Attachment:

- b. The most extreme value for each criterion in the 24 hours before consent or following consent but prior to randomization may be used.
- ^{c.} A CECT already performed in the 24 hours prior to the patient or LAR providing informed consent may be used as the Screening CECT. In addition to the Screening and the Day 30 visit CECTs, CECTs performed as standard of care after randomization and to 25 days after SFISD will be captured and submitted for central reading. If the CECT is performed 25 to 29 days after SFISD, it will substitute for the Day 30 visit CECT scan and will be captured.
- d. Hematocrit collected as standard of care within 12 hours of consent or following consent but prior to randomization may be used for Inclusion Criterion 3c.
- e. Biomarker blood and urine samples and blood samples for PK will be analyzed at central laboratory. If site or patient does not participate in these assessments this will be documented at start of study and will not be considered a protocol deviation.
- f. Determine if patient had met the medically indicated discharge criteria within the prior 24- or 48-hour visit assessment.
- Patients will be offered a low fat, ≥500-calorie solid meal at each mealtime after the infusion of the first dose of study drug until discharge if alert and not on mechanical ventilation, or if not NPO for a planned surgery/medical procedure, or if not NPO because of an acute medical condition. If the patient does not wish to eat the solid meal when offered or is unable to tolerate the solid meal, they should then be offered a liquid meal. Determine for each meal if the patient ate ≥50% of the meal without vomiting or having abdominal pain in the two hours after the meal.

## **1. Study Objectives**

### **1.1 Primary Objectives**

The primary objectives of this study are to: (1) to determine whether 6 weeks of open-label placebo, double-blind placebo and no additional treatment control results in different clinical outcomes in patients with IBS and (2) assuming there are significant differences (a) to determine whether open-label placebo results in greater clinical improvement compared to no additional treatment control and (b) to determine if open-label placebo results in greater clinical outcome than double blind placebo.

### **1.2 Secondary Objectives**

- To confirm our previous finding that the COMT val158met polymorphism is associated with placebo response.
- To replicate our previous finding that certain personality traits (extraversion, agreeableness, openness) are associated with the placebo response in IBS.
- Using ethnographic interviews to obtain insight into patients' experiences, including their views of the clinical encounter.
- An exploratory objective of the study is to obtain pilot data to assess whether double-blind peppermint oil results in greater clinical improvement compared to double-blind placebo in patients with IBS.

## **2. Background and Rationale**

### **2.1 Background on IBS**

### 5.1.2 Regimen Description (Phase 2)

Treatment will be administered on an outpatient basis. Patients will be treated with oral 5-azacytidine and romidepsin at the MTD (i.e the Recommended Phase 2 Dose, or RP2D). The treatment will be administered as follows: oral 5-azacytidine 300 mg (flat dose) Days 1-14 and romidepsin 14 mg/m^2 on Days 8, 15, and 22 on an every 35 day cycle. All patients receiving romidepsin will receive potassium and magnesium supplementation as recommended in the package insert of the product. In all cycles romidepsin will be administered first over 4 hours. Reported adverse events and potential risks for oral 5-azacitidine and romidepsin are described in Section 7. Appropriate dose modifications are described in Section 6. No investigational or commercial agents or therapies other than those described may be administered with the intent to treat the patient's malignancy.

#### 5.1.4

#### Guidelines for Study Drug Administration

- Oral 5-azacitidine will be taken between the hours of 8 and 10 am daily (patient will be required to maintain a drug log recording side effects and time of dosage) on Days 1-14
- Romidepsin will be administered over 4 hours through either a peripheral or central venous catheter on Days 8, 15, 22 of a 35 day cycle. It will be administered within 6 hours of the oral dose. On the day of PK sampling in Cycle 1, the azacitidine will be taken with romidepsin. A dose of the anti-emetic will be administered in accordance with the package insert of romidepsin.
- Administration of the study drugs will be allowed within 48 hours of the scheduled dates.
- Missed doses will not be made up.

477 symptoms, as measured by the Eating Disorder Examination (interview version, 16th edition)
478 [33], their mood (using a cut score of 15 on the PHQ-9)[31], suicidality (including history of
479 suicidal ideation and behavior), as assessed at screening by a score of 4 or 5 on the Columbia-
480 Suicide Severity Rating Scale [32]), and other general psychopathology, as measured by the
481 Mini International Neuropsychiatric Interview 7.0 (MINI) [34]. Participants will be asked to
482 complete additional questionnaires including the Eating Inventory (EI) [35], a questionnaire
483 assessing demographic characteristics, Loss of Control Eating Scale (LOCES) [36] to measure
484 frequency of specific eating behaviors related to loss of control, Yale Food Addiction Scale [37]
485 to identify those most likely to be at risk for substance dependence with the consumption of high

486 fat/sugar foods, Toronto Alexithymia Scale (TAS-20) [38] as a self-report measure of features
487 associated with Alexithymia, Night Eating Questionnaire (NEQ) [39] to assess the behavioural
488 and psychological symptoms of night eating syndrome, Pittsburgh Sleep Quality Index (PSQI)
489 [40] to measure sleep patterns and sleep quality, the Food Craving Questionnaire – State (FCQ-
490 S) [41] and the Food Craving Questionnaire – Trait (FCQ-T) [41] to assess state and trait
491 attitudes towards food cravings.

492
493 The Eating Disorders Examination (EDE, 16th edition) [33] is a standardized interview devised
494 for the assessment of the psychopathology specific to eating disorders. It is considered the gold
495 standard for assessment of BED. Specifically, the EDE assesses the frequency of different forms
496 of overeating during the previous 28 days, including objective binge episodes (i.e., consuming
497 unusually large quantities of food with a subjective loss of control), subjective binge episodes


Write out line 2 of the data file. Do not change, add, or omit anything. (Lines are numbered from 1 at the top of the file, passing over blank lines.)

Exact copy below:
- ^{c.} A CECT already performed in the 24 hours prior to the patient or LAR providing informed consent may be used as the Screening CECT. In addition to the Screening and the Day 30 visit CECTs, CECTs performed as standard of care after randomization and to 25 days after SFISD will be captured and submitted for central reading. If the CECT is performed 25 to 29 days after SFISD, it will substitute for the Day 30 visit CECT scan and will be captured.